Organ Recovery Systems is often asked by healthcare professionals to provide information related to the use of machine perfusion in clinical practice. Our clients often ask us:
Can machine preservation close the gap between demand and availability of donor organs by increasing utilization of marginal kidneys?
What are the logistical and practical issues in starting a machine preservation program?
Is it possible to have a national machine preservation program?
Can machine preservation extend cold time to enable transplantation at optimal times, without harming the organ?
What clinical experience exists in machine preservation of livers prior to transplantation?
To help answer these questions and facilitate discussion around key topics on clinical use of machine preservation, we have developed a series of video presentations featuring leading transplant surgeons presenting their own experience of machine preservation and the impact it has on their clinical practice.
Click here to see leading transplant surgeons share their clinical experience:
Dr. A. Osama Gaber – Director of Transplantation and Vice Chairman of Surgery, The Methodist Hospital System, Houston, Texas, USA
The benefits of machine perfusion in DBD kidneys
Dr. Andrew Ready– Consultant Renal and General Surgeon Department of Renal Surgery at the New Queen Elizabeth Hospital Birmingham, UK
Addressing recipient factors: optimising the outcomes post-transplant
Professor Benoit Barrou – Groupe Hospitalier Pitié Salpêtrière, Paris, Head of the Kidney Transplantation Program, Department of Urology and Transplant Surgery, France
Why should kidneys be machine perfused?
Dr. James V. Guarrera – Chief, Div of Liver Transplant and HPB Surgery, Professor of Surgery, Rutgers New Jersey Medical School, Program Director, Liver Transplantation, USAWhy should kidneys be machine perfused?
Reducing early allograft dysfunction and improving outcomes in liver transplantation with hypothermic machine preservation.
Dr. James V. Guarrera, Associate Professor of Surgery, Surgical Director of Adult Liver Transplantation, Columbia University Medical Center/New York Presbyterian Hospital, USA, presents his clinical data on hypothermic machine perfusion of standard criteria and marginal donor livers. He believes the findings show that machine perfusion can reduce preservation-related complications and allow safer use of marginal livers with improved results. Read More ›
Dr. A. Osama Gaber, from Methodist J.C. Walter Jr. Transplant Center Houston, Texas, USA, reviews the published data for machine perfusion in kidney transplantation, as well as data from his own center to explain how he has changed his practice to include routine machine perfusion, as soon as possible after cross clamp. Read More ›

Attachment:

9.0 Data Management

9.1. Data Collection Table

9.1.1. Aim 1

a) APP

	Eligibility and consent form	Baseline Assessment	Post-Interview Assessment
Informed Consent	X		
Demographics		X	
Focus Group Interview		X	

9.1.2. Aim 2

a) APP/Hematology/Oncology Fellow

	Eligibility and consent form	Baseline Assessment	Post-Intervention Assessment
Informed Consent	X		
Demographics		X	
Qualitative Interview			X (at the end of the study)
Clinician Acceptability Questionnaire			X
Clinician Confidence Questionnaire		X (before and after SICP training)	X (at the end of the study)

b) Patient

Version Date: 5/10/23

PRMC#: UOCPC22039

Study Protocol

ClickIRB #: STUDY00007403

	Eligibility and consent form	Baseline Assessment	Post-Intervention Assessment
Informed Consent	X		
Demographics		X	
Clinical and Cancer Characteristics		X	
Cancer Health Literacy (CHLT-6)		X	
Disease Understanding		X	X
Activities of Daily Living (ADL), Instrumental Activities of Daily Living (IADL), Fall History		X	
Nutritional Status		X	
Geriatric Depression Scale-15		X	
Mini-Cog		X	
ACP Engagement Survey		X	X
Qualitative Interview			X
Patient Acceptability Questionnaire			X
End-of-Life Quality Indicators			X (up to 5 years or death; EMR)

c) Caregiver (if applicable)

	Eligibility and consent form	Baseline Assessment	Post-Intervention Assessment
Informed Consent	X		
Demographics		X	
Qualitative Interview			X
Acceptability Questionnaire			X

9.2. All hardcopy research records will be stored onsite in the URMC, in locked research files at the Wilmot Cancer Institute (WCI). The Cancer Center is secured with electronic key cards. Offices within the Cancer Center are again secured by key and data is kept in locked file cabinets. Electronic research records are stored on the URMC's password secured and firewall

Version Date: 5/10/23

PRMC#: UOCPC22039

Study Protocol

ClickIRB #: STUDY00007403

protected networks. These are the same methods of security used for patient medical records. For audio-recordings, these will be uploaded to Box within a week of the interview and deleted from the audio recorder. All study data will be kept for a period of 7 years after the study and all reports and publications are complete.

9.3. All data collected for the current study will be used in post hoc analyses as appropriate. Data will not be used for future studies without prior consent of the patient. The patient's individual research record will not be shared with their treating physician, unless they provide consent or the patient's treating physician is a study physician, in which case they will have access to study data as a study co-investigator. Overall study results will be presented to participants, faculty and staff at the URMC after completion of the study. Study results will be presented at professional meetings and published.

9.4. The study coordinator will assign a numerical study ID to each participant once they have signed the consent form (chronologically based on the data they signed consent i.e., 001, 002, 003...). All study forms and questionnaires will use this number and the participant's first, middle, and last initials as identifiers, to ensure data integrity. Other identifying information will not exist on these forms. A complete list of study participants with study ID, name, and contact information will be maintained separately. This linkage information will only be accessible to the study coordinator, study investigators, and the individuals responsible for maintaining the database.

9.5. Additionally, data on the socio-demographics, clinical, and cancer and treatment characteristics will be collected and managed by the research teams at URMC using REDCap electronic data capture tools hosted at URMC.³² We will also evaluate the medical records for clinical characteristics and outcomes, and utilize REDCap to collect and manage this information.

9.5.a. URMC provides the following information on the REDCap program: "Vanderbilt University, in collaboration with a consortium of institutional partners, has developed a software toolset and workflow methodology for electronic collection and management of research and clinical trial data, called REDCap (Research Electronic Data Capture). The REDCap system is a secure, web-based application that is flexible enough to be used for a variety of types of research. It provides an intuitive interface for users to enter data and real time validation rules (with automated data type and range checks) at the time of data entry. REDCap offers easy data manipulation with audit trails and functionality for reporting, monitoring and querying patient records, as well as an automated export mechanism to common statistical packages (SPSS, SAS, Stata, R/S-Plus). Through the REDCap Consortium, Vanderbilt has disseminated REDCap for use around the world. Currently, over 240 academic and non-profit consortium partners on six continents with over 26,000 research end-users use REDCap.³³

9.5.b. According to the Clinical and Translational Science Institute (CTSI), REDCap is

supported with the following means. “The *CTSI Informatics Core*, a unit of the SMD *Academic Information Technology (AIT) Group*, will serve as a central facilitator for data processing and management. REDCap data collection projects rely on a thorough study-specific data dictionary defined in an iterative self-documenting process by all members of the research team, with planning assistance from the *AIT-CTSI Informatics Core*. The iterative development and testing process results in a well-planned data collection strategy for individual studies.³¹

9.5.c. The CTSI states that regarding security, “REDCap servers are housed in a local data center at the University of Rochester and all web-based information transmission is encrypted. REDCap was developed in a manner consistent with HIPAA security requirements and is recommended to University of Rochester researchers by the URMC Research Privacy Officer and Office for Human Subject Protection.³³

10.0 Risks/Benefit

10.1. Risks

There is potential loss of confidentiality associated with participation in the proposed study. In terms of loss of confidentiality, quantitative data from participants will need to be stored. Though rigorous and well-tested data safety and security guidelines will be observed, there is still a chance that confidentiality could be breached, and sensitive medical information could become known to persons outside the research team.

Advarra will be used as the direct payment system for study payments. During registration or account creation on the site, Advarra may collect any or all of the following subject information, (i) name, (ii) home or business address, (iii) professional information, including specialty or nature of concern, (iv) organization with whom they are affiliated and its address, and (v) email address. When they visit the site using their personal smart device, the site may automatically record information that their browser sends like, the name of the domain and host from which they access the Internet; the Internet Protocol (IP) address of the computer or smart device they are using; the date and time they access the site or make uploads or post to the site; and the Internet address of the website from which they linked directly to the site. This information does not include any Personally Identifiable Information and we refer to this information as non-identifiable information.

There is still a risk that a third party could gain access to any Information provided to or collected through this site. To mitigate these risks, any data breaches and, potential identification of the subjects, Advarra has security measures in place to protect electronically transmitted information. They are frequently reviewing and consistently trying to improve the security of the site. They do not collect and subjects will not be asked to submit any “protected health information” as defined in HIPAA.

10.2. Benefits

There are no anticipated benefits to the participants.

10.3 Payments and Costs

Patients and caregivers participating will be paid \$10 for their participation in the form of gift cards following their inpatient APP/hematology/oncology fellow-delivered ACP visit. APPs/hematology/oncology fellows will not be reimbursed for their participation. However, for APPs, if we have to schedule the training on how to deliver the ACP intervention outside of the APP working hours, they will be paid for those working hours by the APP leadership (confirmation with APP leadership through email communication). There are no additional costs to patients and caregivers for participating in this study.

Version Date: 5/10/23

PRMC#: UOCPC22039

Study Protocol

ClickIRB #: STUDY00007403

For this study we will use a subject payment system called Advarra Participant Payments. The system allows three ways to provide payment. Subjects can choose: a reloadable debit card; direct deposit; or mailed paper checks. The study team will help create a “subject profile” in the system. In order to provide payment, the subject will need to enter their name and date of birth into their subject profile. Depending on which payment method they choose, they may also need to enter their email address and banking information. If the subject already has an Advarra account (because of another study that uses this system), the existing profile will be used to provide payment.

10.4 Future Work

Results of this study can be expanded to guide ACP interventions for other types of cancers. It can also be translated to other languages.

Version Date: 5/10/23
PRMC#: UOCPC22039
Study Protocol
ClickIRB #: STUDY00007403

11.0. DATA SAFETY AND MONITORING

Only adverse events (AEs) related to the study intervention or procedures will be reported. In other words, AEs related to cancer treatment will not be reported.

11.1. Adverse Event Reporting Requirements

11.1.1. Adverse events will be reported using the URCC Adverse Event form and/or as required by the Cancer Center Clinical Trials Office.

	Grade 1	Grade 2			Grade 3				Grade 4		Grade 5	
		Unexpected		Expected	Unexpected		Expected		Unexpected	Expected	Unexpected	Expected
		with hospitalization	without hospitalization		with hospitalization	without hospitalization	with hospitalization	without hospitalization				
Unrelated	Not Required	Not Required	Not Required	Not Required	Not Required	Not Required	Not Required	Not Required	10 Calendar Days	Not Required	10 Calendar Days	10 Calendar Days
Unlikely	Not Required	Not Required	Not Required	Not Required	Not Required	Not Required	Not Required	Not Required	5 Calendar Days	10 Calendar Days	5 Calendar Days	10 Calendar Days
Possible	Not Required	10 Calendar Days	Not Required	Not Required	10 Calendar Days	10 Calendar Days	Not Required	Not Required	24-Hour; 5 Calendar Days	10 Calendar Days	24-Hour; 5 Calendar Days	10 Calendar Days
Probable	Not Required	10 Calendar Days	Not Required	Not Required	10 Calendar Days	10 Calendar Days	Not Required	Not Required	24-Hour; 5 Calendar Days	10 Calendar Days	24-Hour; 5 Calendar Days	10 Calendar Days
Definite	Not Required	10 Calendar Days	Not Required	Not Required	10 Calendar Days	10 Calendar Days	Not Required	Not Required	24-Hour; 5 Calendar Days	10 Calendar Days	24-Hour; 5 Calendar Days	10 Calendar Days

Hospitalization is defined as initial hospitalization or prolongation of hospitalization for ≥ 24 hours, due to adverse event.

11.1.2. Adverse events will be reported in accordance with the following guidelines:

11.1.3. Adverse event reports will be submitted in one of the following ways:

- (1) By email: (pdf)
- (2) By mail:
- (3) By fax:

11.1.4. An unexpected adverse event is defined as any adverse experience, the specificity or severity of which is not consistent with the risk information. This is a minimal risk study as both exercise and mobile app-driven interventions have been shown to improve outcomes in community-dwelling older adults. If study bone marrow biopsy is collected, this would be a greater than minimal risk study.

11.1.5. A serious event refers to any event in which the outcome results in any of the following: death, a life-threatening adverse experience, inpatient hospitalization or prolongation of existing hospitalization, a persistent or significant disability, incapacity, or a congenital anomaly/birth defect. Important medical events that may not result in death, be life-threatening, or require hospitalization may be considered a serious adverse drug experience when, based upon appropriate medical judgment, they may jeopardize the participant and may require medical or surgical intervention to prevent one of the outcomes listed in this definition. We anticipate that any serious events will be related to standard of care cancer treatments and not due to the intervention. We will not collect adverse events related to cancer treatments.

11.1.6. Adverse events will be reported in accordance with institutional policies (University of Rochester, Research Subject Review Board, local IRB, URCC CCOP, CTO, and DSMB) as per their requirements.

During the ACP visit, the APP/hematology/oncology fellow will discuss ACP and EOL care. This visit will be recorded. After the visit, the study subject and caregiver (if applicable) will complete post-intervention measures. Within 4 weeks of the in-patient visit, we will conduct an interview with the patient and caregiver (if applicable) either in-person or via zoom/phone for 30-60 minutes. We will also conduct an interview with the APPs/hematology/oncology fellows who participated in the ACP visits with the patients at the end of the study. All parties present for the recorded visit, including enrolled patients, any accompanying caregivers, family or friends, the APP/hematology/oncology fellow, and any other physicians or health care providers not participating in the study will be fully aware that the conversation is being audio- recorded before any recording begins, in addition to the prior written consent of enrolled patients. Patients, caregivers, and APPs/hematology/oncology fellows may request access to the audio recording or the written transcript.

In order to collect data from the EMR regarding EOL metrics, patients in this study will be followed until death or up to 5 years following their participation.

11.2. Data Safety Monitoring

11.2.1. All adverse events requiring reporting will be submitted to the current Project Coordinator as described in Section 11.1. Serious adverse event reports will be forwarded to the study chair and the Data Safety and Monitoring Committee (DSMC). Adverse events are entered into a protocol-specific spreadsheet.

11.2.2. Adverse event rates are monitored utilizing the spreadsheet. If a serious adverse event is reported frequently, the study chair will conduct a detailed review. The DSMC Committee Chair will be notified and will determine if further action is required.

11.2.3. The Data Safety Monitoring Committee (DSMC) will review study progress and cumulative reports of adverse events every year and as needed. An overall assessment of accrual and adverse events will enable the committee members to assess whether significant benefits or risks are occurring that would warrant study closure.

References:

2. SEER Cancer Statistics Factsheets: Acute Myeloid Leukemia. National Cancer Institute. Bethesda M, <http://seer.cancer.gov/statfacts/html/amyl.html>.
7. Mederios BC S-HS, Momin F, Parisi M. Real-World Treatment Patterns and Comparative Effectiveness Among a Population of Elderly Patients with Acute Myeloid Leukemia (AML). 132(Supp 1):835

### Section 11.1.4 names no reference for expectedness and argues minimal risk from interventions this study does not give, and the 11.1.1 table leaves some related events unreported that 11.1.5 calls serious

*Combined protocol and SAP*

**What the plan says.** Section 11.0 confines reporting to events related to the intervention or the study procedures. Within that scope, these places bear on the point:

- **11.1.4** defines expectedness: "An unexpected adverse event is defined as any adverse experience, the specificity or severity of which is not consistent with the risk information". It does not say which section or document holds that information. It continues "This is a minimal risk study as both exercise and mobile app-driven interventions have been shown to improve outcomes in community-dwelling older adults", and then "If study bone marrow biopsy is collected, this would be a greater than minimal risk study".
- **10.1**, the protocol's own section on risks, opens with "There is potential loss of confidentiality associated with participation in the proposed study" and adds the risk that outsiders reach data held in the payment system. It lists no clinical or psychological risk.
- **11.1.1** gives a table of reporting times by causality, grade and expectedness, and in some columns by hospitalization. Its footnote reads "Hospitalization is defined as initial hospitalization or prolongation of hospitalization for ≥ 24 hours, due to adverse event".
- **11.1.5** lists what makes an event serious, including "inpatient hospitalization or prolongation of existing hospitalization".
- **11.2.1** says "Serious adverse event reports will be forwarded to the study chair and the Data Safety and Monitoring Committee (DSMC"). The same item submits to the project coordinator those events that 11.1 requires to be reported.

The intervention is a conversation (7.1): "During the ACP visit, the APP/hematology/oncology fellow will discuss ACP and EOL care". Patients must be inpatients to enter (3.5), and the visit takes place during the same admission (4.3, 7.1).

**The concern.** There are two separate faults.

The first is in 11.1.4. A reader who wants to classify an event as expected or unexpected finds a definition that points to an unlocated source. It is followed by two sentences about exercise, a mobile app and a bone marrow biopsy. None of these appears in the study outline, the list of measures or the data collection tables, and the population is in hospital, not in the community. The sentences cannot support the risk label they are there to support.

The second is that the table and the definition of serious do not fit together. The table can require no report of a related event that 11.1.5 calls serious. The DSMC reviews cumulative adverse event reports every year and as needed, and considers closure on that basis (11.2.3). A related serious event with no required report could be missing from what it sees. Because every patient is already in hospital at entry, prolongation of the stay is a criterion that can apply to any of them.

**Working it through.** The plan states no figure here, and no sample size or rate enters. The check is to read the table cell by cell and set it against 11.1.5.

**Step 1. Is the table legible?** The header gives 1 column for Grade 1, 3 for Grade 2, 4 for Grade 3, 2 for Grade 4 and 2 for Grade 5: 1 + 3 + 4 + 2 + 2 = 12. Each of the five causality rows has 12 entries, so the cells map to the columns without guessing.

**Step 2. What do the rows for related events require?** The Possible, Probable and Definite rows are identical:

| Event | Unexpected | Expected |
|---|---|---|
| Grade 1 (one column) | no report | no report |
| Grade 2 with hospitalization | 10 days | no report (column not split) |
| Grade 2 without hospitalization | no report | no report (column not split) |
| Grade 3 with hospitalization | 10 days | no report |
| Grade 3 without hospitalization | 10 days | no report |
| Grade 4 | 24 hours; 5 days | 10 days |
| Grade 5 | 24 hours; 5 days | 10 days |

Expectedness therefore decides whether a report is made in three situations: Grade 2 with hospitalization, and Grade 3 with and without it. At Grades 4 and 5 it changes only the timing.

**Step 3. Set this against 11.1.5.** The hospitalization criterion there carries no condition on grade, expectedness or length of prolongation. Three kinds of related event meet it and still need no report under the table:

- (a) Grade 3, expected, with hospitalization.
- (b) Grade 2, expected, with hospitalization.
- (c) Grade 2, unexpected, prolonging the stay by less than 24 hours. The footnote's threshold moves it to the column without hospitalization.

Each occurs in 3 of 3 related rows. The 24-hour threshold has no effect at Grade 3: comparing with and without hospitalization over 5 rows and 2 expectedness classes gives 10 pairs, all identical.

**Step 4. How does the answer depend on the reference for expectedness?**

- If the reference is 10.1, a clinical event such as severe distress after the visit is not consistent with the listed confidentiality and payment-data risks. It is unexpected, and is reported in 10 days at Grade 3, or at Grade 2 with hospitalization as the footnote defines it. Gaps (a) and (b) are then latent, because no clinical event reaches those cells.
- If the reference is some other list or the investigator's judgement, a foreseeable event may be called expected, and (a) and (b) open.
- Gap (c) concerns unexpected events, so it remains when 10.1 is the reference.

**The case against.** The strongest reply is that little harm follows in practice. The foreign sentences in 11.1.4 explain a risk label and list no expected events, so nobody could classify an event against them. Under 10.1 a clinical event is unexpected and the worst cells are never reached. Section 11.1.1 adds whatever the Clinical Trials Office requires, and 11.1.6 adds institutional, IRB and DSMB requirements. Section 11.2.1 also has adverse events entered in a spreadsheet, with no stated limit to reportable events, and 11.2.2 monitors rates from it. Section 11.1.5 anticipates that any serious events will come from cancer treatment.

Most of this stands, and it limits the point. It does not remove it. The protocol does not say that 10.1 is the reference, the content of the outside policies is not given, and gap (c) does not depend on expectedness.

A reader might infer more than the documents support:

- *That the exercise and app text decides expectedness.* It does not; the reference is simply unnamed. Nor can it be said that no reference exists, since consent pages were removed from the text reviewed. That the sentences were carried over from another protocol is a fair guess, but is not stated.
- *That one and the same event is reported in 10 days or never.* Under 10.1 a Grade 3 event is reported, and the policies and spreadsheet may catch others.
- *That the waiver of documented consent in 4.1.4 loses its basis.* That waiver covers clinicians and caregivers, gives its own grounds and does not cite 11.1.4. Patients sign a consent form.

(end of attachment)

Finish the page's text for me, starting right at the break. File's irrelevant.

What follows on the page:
Dr. Ready identifies that patients on the kidney transplant waiting list are increasingly complex, and recipients of kidneys from deceased donors are often treated in the context of emergency care, as opposed to living donor recipients who receive the highest levels of expertise during well-planned, elective surgery. Dr. Ready presents the results of a study at the University of Birmingham that investigated the use of machine perfusion as a means to prolong cold ischemia time to permit improved recipient assessment and to bridge transplants into times when maximum expertise was available. Read More ›
Professor Benoit Barrou, Head of the Kidney Transplantation Program, Department of Urology and Transplant Surgery, Groupe Hospitalier Pitié Salpêtrière, Paris, France, presents his clinical practice of machine perfusion and the national French protocol for machine perfusing all expanded criteria donor (ECD) kidneys. Read More ›
Le Professeur Barrou nous présente son expérience clinique de l’utilisation de la machine à perfusion ainsi que le protocole national Français pour la perfusion machine de tous les reins prélevés sur DCE. Read More ›
France is the first country to officially recommend machine perfusion of DBD-ECD kidneys on a national basis … The process may seem complex, but in practice it is not. Any concerns about the process should not outweigh the benefits for the patients.
Prof. Benoit Barrou, Groupe Hospitalier Pitié Salpêtrière, Paris, Head of the Kidney Transplantation Program, Department of Urology and Transplant Surgery, France